Last year, I started turning a dilapidated shed into a workshop as part of setting up working from home as a blacksmith. The forge has been here since 1840-something, but I needed somewhere to put all the more modern machinery.
The work started early in January and being environmentally aware, the first thing I noticed was it wasn’t very warm. Some sort of heating would be required if this workshop was going to be year round.
The work started with tip runs and bonfires because all good sheds eventually become dumping grounds for things that may come in handy. And once they are log-jammed with paraffin heaters and enamel vases for showing flowers (that is, for putting flowers in to show them, with judges and such, not to say “Oi, Dahlia, look at these vases!”) and bits of wood too long to throw out and old rope too short to use, they become rat-infested hell holes.
It is the way of things.
The tin roof leaked, the walls had worrying cracks in them, the back had fallen out and the front was about to go.
By the time the weather got better, the shed was sound, dry, secure and looking a lot better, but I hadn’t done anything about heating it. “Wood burner?” you say…
Well yes, in an ideal world, that would be ideal, but have you see the price of wood burners?
“You’re a blacksmith, why don’t you make one, then?”
Now we are getting somewhere. I’m not one for plans, so looking around the interweb, asking silly questions and being nosey went on for a while. There are some really nice homemade wood burners about out there, so if they can make one, so can I.
So I did.
While all this was going on, I kept seeing burners that passed a reasonable resemblance to certain film characters, but they weren’t very good. I don’t like things that aren’t very good. Something had to be done about this..
Pictures were printed out, and entire episodes of Blue Peter’s worth of card, tape, marker pens and a grown up with a sharp knife were assembled.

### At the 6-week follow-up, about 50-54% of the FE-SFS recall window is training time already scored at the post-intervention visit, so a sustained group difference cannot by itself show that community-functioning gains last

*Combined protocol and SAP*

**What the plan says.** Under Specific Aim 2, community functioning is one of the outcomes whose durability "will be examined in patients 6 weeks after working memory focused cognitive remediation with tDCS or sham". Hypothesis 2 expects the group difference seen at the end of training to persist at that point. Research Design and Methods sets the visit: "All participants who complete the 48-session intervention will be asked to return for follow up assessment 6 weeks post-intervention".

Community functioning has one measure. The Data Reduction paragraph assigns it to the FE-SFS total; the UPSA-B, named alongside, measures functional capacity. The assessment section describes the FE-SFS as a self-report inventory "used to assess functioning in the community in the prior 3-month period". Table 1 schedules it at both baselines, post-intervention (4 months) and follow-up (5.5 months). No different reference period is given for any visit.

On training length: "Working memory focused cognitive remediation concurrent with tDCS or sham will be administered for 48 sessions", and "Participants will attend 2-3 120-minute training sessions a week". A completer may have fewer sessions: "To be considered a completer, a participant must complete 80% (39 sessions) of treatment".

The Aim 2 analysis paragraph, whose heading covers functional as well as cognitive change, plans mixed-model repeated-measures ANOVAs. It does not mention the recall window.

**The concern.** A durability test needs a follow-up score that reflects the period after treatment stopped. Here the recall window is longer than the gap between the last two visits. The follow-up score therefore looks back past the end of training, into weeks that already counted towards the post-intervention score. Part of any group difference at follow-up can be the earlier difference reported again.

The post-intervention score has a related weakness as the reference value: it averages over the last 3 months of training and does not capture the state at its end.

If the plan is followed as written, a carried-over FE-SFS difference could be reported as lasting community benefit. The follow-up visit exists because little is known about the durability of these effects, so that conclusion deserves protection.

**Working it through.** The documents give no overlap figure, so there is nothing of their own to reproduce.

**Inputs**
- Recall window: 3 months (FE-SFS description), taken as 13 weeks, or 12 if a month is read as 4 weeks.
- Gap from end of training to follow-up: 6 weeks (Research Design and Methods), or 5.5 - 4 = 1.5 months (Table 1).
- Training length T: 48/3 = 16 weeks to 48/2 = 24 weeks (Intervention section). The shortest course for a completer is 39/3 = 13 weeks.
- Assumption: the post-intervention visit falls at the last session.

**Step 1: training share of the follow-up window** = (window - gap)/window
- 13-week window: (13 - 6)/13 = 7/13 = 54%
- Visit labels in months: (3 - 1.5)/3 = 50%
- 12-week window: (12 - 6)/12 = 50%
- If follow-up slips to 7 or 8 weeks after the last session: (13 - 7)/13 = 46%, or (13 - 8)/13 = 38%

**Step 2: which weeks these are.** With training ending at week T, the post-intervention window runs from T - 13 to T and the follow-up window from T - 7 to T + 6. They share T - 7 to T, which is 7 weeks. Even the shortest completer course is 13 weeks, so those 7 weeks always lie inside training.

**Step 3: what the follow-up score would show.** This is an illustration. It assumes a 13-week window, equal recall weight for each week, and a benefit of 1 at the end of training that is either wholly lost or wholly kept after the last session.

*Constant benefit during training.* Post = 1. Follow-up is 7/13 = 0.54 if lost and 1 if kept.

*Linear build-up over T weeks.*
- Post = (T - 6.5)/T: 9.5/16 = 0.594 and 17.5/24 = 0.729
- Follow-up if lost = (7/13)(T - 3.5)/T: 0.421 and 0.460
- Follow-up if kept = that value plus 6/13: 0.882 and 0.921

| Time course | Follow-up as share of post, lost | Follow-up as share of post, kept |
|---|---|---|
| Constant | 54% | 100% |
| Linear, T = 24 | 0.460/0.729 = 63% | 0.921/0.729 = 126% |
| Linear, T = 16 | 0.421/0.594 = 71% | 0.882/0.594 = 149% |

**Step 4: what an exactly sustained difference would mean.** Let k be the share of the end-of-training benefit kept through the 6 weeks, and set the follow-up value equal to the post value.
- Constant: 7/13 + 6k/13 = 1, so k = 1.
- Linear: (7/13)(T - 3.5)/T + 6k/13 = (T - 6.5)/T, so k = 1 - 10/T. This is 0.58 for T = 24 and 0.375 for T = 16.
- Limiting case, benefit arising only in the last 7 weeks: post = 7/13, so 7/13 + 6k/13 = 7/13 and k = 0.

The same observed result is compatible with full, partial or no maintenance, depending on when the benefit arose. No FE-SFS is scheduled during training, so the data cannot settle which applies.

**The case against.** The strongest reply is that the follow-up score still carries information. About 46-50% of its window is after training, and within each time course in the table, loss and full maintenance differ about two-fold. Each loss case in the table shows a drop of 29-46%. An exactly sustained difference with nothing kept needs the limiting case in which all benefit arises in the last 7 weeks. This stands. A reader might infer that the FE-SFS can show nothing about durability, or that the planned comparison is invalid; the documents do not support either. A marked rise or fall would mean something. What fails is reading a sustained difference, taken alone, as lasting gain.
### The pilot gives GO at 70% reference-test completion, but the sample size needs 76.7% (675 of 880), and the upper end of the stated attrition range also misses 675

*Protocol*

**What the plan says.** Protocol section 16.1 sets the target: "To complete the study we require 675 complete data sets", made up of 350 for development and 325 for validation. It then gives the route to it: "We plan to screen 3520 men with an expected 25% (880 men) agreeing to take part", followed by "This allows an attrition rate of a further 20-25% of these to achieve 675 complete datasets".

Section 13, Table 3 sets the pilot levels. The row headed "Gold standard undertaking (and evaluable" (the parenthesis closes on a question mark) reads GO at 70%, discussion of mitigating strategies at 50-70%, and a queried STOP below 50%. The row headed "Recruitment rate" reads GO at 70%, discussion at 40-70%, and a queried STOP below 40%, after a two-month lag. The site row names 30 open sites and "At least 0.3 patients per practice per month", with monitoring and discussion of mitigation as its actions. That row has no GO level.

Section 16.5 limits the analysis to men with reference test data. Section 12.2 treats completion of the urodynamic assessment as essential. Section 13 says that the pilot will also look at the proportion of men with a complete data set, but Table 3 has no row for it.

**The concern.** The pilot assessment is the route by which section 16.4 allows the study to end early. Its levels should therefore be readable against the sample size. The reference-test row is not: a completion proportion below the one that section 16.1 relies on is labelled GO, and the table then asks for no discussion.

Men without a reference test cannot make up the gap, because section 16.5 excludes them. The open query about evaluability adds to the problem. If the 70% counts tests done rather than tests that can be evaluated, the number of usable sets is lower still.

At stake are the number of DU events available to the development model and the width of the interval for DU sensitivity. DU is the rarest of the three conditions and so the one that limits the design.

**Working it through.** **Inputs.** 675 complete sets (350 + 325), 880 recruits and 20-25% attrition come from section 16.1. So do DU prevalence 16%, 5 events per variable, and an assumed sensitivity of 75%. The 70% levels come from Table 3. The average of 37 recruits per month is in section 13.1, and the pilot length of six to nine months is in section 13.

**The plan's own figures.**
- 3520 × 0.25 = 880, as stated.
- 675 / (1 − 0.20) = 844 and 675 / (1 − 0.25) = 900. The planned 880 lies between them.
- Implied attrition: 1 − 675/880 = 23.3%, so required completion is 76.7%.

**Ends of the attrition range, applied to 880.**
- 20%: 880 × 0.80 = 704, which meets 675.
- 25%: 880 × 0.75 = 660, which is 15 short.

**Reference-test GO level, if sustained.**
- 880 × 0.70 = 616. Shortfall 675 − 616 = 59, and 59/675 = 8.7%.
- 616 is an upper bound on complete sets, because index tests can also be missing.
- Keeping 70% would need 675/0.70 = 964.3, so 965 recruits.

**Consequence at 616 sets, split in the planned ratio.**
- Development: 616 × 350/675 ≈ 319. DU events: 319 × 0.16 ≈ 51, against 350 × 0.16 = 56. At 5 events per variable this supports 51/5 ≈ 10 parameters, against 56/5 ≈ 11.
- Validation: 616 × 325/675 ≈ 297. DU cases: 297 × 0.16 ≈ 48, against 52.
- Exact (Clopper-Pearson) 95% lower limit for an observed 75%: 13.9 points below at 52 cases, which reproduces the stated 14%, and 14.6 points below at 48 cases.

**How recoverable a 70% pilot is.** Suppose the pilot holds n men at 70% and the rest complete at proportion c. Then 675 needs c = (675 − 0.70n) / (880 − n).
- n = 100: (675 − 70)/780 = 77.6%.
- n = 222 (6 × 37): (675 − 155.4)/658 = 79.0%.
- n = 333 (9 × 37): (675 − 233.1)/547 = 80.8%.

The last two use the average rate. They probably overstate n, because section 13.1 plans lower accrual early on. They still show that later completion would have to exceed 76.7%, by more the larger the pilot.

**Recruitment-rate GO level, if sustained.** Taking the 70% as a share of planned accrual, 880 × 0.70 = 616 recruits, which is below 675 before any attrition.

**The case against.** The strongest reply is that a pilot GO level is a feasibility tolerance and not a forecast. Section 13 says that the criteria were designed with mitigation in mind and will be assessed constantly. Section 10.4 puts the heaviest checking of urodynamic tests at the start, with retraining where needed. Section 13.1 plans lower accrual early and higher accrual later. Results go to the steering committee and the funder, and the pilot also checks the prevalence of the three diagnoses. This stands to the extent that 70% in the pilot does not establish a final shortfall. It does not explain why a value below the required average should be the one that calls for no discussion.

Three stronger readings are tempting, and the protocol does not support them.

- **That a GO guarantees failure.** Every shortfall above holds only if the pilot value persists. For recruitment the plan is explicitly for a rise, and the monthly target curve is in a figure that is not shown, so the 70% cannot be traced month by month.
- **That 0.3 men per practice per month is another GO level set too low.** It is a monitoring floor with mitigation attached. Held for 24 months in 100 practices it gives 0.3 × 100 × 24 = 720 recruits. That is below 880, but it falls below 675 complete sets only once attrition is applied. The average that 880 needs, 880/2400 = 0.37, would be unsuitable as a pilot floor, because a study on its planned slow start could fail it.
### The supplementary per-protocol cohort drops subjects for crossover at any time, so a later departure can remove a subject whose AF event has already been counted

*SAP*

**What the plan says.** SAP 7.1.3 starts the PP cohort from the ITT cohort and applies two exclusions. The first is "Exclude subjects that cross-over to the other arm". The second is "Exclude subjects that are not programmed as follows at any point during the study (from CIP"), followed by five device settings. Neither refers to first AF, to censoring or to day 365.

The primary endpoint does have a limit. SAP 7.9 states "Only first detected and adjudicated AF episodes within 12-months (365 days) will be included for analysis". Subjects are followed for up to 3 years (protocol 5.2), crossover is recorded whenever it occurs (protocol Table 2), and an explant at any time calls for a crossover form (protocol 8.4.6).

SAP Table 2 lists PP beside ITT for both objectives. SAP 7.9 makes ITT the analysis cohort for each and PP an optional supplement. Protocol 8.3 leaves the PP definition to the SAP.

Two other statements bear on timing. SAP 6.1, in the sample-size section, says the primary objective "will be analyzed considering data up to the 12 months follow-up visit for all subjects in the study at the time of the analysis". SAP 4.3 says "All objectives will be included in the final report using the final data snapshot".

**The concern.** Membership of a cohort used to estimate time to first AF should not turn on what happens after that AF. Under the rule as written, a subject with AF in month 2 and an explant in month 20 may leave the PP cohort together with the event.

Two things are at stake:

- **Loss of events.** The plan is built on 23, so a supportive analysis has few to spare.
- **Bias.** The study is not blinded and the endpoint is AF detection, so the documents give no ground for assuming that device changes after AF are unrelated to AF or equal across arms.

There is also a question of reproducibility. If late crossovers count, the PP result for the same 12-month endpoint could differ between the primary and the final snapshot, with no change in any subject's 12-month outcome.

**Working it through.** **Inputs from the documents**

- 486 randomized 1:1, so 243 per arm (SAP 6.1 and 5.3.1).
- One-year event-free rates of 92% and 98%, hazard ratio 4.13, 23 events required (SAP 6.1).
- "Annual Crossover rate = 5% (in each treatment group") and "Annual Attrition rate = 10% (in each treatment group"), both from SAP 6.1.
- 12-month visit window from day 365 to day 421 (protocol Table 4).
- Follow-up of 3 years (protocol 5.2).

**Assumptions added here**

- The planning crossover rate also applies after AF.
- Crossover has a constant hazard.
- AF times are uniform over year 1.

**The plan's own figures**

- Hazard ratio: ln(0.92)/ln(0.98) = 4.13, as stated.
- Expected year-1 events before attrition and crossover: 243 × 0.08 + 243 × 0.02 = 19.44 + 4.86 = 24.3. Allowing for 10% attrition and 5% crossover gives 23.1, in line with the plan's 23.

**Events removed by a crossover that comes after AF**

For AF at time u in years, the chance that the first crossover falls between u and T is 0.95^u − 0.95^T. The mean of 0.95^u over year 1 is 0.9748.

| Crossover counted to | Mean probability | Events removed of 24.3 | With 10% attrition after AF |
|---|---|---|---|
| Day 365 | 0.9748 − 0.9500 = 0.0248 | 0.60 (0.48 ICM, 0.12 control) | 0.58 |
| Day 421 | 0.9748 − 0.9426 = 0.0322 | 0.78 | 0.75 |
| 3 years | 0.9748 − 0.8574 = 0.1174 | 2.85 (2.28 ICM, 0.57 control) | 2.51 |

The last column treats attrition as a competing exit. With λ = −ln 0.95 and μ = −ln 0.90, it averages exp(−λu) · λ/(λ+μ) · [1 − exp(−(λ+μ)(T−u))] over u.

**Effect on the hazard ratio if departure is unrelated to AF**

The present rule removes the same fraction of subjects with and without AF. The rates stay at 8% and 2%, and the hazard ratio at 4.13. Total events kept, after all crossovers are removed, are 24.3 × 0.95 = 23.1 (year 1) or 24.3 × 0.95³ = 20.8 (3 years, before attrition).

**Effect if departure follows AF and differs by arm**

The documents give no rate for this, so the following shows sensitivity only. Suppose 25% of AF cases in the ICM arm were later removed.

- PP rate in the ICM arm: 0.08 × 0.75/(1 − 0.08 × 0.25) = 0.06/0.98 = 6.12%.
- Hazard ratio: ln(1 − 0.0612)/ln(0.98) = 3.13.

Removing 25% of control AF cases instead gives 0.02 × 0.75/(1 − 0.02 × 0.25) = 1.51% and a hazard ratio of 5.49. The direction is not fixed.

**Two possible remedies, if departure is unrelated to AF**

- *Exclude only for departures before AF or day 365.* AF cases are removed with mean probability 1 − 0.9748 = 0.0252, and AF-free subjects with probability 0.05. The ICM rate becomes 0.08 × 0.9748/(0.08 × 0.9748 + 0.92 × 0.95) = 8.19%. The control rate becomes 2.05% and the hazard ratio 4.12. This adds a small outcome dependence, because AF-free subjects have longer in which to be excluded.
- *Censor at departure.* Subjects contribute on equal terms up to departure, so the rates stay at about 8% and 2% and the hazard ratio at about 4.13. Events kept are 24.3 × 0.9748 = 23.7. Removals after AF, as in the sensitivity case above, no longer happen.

Several prototypes later, I had a set of templates. In the fullness of time, these proved to be miles off, but you have to start somewhere.
The next step is the big one. In order to make a gas bottle stove, you need to make a hole in a gas bottle. Gulp.
This is not for the faint-hearted.
The bottle was vented, flushed, flushed again, left, come back to, flushed again, and eyed suspiciously. A small hole was slowly drilled. Tea was drunk.
It was left to once side again for a bit.
But there comes a point when you just have to do it so… I cut a large hole with a plasma cutter. This basically creates an electrical arc, and then blows it out at some speed through “anything that conducts electricity”. I’ve not tested that aspect, but it keeps you on your toes…
The actual temperature and speed involves lots of zeroes, so if it hasn’t gone bang by the time you have cut through, it never will. That’s a relief…
The card templates were also cut this way, but without the elevated blood pressure.
There was grinding, shaping, swearing, a number of parts were remade, some more than once. Slowly, a familiar face appeared.
At times other faces appeared, and I may come back to them later.
Eventually I had a garden burner. In the meantime I made an enclosed wood burner for the shed, in case you thought I’d forgot about winter coming back…
Would you like one of these? I make them for others, too, you see. Otherwise I’d have a garden filled with heavy-breathing wood burners…
Get in touch here. I’m not actually that grumpy.
Edit. I feel I must now confess I have installed a wood oven that I didnt even make in place of my little bottle burner. There may be workshop recipes along at some point